The Republic

"Rome was not built in one day."

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In the Beginning

  • The Republic began in 509 B.C. with the expulsion of the Etruscan King Tarquin the Proud.
  • Pragmatically accepted their King-less state of many adjustments.
  • They went through trail and error to fix their government.
  • Left behind the oligarchy (government by the few), which became the basis of the new state
  • Plato defined it as "A government resting on the valuation of the property, in which the rich have power and the poor man is deprived of it."
  • The oligarchs, the land-owning aristocrats, established a republic with full citizenship for themselves "the patricians"
  • 90% of the population were plebeians meaning "the multitude"
  • Plebeians cannot hold office or marry into the patrician class.
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Patricians and Plebeians

  • Patricians class supplied the executive heads of the state, the two consuls who governed with full power for one year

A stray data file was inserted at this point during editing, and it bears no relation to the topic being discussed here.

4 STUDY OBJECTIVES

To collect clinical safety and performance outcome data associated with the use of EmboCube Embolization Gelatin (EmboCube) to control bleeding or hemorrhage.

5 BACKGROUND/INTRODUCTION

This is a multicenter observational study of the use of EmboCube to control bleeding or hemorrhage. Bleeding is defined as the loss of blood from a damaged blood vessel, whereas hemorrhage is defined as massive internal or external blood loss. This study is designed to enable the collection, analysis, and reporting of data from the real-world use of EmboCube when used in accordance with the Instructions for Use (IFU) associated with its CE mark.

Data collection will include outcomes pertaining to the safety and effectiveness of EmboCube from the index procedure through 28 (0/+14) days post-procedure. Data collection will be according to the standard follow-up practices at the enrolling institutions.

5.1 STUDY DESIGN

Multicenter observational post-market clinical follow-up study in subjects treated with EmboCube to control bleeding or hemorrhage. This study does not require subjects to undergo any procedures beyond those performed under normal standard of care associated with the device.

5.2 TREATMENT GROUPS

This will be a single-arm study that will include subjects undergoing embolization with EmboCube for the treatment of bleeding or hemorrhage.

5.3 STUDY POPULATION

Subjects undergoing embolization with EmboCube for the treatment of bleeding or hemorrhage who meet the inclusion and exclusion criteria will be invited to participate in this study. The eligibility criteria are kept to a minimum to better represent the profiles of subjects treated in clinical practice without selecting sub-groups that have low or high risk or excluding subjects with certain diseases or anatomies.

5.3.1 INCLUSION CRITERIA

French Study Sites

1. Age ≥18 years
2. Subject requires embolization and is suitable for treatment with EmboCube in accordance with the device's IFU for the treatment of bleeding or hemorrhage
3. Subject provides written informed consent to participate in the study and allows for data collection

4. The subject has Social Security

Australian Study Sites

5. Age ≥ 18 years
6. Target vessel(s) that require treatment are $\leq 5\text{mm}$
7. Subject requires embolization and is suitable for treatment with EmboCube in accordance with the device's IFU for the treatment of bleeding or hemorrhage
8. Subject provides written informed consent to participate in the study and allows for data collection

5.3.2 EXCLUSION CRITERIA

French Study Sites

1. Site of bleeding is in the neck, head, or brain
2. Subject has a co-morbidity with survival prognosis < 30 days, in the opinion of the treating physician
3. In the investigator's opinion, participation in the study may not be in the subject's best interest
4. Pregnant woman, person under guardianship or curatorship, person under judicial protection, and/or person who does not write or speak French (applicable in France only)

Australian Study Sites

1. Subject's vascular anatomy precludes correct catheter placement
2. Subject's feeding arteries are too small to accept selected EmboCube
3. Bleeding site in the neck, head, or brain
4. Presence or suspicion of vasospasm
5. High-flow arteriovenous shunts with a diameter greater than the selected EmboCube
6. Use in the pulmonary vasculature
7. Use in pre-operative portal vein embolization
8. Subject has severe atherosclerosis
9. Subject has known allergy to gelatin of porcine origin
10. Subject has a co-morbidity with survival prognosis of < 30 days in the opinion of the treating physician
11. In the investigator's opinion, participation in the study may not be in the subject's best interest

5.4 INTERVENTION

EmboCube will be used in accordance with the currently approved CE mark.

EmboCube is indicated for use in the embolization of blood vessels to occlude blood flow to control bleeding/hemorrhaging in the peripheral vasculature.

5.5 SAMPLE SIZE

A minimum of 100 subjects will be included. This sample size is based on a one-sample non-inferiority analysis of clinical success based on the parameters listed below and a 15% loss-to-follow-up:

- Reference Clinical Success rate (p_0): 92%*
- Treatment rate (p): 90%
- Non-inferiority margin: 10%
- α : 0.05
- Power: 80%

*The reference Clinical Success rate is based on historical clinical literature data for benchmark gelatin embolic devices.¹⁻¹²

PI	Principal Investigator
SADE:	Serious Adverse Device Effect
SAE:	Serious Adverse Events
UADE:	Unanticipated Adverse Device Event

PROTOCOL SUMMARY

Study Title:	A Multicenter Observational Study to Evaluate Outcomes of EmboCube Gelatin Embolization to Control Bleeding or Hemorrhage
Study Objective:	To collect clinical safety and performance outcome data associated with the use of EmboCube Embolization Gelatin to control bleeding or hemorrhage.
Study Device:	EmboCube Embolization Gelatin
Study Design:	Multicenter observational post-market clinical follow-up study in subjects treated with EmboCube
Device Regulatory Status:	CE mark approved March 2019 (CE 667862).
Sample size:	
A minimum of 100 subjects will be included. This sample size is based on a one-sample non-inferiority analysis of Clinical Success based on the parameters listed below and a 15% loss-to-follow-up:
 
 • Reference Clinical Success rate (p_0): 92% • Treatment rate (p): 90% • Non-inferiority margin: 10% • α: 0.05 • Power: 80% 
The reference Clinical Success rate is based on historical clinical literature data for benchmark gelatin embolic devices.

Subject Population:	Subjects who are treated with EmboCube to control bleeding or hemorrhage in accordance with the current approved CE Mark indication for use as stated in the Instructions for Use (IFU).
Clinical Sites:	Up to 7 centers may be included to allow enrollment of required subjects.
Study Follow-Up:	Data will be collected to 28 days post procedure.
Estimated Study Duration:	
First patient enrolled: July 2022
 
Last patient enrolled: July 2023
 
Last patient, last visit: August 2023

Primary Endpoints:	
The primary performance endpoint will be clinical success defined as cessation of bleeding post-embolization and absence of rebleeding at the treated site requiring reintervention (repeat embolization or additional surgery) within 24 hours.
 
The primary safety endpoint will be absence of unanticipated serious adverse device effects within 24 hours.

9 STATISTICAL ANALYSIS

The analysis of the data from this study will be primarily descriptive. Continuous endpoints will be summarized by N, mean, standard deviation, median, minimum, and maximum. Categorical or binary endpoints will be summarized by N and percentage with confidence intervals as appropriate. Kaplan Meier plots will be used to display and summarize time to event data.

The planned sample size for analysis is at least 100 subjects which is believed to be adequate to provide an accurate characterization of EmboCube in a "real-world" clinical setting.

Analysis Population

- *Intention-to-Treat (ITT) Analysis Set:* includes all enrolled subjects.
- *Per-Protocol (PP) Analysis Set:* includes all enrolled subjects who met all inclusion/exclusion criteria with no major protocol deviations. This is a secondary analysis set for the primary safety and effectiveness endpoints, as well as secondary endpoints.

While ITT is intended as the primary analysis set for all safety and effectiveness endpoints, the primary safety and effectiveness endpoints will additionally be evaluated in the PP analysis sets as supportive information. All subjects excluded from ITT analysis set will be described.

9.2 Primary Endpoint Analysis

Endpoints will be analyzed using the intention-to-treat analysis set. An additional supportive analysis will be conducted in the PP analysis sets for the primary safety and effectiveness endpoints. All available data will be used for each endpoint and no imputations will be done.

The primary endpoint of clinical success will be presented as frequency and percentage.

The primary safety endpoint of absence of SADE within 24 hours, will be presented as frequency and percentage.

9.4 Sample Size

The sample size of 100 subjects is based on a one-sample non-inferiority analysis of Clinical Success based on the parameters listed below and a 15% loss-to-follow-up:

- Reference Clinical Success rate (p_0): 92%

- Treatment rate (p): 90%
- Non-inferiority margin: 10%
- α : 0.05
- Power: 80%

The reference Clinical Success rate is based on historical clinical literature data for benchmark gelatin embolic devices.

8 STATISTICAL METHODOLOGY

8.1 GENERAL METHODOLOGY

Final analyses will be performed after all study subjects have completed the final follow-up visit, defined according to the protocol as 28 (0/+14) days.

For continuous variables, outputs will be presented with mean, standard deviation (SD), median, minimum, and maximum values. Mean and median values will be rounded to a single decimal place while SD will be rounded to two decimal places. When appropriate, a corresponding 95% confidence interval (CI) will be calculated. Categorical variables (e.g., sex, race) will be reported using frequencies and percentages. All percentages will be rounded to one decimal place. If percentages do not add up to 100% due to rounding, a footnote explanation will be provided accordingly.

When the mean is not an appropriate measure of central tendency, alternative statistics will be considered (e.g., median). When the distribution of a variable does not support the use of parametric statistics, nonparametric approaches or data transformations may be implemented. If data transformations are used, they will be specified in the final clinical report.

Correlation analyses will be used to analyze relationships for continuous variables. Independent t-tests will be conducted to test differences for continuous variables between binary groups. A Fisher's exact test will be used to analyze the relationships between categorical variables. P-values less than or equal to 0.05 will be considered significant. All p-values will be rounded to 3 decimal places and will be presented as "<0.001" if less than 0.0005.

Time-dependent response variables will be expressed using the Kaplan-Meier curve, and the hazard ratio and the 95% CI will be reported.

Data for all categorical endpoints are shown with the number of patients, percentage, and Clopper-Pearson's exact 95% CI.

• The two consuls could veto each other
  • The consuls appoint other patricians to life terms in the 300 member Senate.
  • The other legislative party, Contribute Assembly, had less power than the Senate, but it did elect the consul and passed laws submitted to it by the consuls or Senate.
  • Form among the ex-consuls the Assembly would choose two consuls who determined eligibility for military service and ruled on the moral qualifications of the Senate nominees.
  • Consuls were commanders of the army but, in time of the war, their mutual veto power could jeopardize the state.
  • Therefor the Rome invented another adjustment, of course, a dictator, a supreme military commander who received his authority constitutionally and relinquished it at the end of his six-month term.
  • The Roman oligarchy kept the plebeians in an intolerable situation but their growing financial power did force the Senate to create the new office of tribune, protector of the people.
  • Later in the century the even more powerful plebeians forces accused the judges of abusing their office because there were no written laws.
  • The reaction was uncharacteristic; the Senate sent a commission to Athens to observe Solon's reformed legal system.
  • The commission return to compose the Twelve Table of Law, at which point the Roman conservationism reasserted itself.
  • Thee new laws were as harsh as Draco's fierce legal code nearly two centuries ago, the very system the Solon's humane reforms had replaced.

Economics

  • Roman pragmatists never solved the real problem of ownership of land which was a major part of the Empire's fall.